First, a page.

The proceeding Cruz engaged in is ceremonial and his objection is doomed to fail in both the House and the Senate. Democrats control the U.S. House, and a coalition of Republicans and Democrats in the Senate is expected to knock down his objections in that chamber as well. The state's other senator, John Cornyn, announced he would not join this effort, but a number of Texas House Republicans announced in recent days they would object.

The basis of these objections are allegations of widespread voter fraud in contested states. There is no credible evidence of widespread fraud in the 2020 election. President Donald Trump and many of his supporters have alleged that the election was stolen from him. Lawsuits seeking to overturn the results have failed repeatedly in the courts.

Senate Majority Leader Mitch McConnell — a close ally of Cornyn's — took the Senate floor during the Arizona debate and delivered an uncharacteristically emotional speech opposing the effort by Cruz and his colleagues.

"We are debating a step that has never been taken in American history, whether Congress should overrule the voters and overturn a presidential election," McConnell said. "I've served 36 years in Senate, this will be the most important vote I've ever cast."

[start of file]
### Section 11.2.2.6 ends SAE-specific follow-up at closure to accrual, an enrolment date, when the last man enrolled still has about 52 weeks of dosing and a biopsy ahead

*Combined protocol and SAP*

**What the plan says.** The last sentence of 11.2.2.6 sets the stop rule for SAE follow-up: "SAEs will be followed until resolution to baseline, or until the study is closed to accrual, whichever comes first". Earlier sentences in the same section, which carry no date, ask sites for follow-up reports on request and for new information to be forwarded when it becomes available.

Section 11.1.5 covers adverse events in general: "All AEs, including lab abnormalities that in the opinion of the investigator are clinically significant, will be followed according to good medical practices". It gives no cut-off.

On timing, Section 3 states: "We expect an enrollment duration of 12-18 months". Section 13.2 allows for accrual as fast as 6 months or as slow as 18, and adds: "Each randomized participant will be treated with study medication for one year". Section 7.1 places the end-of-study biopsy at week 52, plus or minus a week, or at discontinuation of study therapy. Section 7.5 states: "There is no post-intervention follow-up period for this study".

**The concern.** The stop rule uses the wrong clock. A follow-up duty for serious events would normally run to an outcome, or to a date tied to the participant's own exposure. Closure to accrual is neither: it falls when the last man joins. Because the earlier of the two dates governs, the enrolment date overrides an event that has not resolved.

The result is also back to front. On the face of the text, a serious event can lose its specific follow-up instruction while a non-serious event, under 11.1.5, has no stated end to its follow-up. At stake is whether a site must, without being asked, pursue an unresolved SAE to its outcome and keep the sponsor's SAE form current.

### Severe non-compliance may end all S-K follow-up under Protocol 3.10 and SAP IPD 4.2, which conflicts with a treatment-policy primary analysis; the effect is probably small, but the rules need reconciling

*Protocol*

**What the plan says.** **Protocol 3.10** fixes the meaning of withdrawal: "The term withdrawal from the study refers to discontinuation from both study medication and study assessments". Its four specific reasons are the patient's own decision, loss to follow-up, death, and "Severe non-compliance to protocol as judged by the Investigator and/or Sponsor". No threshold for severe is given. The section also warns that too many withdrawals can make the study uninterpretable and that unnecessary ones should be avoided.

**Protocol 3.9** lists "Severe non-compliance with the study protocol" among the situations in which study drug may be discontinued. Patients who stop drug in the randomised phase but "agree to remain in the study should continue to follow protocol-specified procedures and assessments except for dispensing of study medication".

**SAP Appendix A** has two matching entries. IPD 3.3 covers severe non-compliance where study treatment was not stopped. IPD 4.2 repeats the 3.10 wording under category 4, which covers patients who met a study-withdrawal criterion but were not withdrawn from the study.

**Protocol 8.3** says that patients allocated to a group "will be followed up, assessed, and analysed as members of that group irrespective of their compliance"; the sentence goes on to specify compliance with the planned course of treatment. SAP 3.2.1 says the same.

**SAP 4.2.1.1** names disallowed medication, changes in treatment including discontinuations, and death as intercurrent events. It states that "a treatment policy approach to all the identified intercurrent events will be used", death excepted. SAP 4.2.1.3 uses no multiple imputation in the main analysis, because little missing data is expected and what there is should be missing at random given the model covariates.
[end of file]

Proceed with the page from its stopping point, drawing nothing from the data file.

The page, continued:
"Nothing before us proves illegality anywhere near the massive scale, the massive scale, that would have tipped the entire election," he added. "Nor can public doubt alone justify a radical break when the doubt itself was incited without any evidence. The Constitution gives us here in Congress a limited role. We cannot simply declare ourselves a national board of elections on steroids. The voters, the courts, and the states have all spoken. They've all spoken. If we overrule them, it would damage our republic forever. This election actually was not unusually close."

Ted Cruz calls on the Supreme Court to hear Trump's election challenge after Barr says no evidence of widespread fraud

On the same day that U.S. Attorney General William Barr said the Justice Department had found no evidence of widespread fraud in the 2020 election, nine Texas Republicans in Congress signed a letter chastising Barr for a "shocking lack of action" in response to unproven allegations that fraud occurred.